# A proof of the scaling/shift property of variance

I would like to show that $Var(aX + b) = a^2 Var(X)$ using a different proof from my book

Let $Y = aX + b$

$Var(Y) = E(Y^2) - E[Y]^2$

= $E[(aX + b)^2] - E(aX + b)^2$

= $E[(a^2 X^2 + b^2 + 2abX] - (a\mu+b)^2$

= $a^2E(X^2) + b^2 + 2abE[X] - (a^2\mu^2 + b^2 + 2ab\mu)$

= $a^2E(X^2) + b^2 + 2ab\mu - (a^2E[X]^2 + b^2 + 2ab\mu)$

= $a^2E[X^2] - a^2E[X]^2$

= $a^2(E[X^2]-E[X]^2)$

= $a^2 Var(X)$

My book does like three lines and they start out with $Var(aX + b) = E[(aX + b - (a\mu + b) ) ^2]$. I don't understand why they substract $(a\mu + b)$ instead of $\mu$ because $Var(X) = E[(X - \mu)^2]$

Is my proof correct?

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As mentioned above, they subtract $a\mu + b$ because that is the mean of $Y$. Every time you find the variance of a random variable from the definition, you need to subtract its mean in the formula.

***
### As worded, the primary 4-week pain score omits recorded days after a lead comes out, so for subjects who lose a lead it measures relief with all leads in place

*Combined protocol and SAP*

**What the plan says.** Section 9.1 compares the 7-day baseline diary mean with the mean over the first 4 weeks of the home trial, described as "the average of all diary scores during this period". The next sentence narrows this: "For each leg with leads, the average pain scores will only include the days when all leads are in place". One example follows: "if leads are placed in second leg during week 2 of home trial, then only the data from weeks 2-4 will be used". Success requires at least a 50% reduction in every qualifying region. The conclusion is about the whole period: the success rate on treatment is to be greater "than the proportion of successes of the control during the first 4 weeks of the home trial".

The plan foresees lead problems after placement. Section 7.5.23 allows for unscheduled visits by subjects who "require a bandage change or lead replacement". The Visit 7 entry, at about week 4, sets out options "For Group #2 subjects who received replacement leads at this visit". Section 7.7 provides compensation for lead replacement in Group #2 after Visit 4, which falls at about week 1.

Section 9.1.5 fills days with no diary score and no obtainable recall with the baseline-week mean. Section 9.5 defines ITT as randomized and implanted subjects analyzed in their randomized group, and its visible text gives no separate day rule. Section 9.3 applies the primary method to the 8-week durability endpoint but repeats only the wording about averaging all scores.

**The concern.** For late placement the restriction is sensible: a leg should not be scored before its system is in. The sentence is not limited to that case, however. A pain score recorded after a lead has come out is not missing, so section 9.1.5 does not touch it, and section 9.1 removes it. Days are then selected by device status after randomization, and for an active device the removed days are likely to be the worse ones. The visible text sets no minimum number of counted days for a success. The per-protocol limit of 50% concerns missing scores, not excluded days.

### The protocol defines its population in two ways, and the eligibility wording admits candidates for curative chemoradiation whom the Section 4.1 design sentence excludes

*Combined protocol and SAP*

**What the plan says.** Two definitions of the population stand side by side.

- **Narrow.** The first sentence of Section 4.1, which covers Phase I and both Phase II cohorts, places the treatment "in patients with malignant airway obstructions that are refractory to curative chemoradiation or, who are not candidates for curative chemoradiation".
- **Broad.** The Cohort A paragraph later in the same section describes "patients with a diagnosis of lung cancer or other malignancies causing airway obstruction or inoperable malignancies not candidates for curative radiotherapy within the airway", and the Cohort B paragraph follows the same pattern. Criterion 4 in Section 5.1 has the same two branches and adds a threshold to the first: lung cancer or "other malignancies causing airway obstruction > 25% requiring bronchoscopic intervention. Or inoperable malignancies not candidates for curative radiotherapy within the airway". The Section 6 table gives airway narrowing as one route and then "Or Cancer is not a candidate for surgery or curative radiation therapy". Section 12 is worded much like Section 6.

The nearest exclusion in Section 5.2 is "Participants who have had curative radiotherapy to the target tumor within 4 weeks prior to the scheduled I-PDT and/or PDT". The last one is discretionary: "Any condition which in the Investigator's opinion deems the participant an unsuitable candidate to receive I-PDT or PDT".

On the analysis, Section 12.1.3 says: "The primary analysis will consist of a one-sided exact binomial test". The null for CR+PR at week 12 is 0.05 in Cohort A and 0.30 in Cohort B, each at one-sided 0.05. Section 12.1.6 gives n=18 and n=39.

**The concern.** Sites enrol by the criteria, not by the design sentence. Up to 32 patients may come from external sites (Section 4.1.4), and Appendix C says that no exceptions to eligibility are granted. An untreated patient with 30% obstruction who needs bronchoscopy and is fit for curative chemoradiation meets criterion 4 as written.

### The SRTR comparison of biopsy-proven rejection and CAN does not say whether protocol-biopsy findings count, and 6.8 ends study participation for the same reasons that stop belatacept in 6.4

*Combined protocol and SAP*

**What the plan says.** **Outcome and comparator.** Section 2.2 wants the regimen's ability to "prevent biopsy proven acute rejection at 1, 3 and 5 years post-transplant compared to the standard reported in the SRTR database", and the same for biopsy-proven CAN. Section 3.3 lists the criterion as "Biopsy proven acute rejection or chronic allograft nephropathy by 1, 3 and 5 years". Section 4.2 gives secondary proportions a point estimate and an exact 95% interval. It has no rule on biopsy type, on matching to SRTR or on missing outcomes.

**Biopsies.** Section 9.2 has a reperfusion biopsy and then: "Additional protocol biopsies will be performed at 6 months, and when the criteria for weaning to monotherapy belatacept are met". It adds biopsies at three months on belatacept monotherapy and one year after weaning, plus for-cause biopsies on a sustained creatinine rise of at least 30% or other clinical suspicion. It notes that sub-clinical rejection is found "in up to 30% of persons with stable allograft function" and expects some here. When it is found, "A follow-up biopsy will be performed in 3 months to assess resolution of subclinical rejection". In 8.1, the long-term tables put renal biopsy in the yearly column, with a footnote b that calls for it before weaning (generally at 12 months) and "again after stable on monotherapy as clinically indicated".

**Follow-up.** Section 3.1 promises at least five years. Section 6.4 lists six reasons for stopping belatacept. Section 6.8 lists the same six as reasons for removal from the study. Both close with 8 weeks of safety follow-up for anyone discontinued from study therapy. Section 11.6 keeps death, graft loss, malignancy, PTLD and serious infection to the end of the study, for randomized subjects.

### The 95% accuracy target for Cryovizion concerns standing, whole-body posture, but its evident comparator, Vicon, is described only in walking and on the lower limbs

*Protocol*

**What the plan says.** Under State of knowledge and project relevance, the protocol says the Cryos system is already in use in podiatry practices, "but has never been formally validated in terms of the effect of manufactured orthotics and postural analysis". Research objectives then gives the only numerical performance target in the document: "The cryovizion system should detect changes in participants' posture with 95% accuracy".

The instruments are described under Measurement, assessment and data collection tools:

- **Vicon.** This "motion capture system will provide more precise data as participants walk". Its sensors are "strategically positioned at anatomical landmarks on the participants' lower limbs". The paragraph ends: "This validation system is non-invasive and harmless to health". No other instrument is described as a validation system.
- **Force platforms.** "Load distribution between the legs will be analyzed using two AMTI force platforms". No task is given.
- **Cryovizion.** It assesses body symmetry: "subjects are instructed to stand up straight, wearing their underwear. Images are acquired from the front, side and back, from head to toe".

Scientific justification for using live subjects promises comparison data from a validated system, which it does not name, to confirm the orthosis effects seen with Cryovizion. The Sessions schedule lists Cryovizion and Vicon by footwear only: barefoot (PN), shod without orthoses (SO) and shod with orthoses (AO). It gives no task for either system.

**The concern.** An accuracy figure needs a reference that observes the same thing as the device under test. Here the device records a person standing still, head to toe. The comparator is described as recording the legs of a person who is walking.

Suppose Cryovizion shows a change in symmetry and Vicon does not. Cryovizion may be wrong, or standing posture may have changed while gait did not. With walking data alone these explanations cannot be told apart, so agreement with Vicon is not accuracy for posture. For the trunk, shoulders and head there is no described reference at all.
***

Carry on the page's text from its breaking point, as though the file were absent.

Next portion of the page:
Note that $E[Y] = E[aX + b] = aE[X] + b = a\mu + b$.
And what you're trying to find is $Var(Y)$, not $Var(X)$. – Tunococ Oct 17 '12 at 6:45
I am not sure if you feel that I answered your question or not. I basically said the same thing as Ken Dunn. You asked why they subtract $a\mu + b$ instead of $\mu$. My answer is because you're computing $Var(Y)$, and $E[Y] = a\mu + b$. – Tunococ Oct 18 '12 at 9:59